A month later, Delhi father's search for his missing-son continues
This father's relentless efforts in search of his son will break your heart. It's been a month since Prabhu Shah's 13-year-old son went missing from his way to school in Delhi. Since then, he's been exhausting all options to get his child back. He lodged a complaint, but police failed. So he set out on his bicycle with 400 pamphlets and glue in hand.
He has been pasting the pamphlets almost everywhere: from Rohini in North West Delhi, Moti Nagar in North Delhi to CP. Schools, hospitals and residential areas, he hasn't left out any populated area. Shah, a resident of Bhovapur, Ghaziabad, cycles his way every day to cover these long distances. "I don't take the bus—the fare I save goes into getting posters printed," he said.
Shah earlier stayed in Anand Parbat, Central Delhi, but commuting regularly from there to Anand Vihar ISBT, where he sells water-bottles for a living, was challenging. The places are 20kms apart. So he shifted to the Kaushambi locality four months ago, from where ISBT is just 15 minutes away. However, his son, Kishan continued to study in his Anand Parbat school.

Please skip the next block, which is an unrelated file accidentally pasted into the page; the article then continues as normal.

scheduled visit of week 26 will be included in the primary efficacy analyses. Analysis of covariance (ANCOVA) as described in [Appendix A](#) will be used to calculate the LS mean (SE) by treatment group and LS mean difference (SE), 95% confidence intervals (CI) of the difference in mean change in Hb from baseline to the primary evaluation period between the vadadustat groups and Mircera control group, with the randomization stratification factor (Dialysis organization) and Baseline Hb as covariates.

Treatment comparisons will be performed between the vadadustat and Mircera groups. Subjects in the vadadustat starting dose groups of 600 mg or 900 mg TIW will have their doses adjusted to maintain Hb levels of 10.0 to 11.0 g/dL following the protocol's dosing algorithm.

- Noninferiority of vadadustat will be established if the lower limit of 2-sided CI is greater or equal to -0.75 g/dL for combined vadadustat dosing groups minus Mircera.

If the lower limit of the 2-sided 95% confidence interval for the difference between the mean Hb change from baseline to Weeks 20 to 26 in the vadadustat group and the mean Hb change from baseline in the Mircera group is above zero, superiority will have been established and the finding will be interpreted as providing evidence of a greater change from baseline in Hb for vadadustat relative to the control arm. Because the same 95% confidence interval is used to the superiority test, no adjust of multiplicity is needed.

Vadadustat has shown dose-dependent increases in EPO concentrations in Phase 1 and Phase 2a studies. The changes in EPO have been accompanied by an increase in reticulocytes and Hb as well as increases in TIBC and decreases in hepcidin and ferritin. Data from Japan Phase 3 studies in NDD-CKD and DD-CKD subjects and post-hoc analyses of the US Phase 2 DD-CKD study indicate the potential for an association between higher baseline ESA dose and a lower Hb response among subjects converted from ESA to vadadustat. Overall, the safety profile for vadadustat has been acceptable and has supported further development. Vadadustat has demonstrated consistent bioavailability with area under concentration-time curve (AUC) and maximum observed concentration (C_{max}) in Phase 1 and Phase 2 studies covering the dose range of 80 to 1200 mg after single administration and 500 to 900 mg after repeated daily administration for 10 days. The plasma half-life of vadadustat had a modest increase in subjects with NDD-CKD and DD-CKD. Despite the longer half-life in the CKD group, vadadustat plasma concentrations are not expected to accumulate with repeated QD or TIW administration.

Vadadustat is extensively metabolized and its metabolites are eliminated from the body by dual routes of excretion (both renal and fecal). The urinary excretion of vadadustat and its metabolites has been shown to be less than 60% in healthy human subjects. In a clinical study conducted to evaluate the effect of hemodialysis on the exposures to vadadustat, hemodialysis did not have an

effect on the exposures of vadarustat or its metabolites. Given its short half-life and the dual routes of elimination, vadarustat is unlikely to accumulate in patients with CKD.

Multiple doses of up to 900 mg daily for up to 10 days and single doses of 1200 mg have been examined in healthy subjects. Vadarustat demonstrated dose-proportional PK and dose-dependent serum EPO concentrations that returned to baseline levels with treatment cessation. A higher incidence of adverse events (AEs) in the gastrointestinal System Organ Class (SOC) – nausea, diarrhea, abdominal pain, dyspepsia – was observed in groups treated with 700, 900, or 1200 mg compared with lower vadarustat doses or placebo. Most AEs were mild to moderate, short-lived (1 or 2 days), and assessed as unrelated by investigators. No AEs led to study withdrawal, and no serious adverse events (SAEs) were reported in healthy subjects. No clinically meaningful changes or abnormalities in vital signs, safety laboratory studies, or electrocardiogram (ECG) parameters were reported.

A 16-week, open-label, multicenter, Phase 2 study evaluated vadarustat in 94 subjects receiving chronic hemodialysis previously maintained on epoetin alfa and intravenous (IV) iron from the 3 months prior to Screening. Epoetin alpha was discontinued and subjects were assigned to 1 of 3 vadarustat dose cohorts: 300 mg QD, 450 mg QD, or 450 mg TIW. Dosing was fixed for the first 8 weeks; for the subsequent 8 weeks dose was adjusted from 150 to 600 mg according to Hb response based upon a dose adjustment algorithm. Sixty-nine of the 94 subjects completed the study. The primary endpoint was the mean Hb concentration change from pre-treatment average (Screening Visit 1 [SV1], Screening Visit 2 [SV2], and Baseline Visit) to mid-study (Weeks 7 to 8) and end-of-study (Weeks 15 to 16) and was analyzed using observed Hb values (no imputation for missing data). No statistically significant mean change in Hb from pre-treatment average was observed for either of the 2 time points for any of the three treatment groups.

Shah said Kishan used to first take the metro and then bus to reach his school. On that fateful day, June 12, he was having breakfast when Shah left for work. They never saw each other again. After learning that Kishan had gone missing, Shah rushed to the police station and lodged an FIR. However, police have also failed to trace Kishan.
"The boy didn't reach his school and went missing midway. We placed advertisements and also communicated information to other police stations. We, too, are worried and have taken up all necessary legal procedures to trace him," said Sonvir Singh Solanki, investigating officer, Indirapuram police station.
"The police still call me up to know whether Kishan has returned home," said Shah. With no option in sight, he decided upon the pamphlet idea, for which he also had to drop going to work. "I've been sustaining my family on my meager savings," he rued. His family includes his wife, another 3-year-old son and a 1.5-year-old daughter. Kishan was the eldest.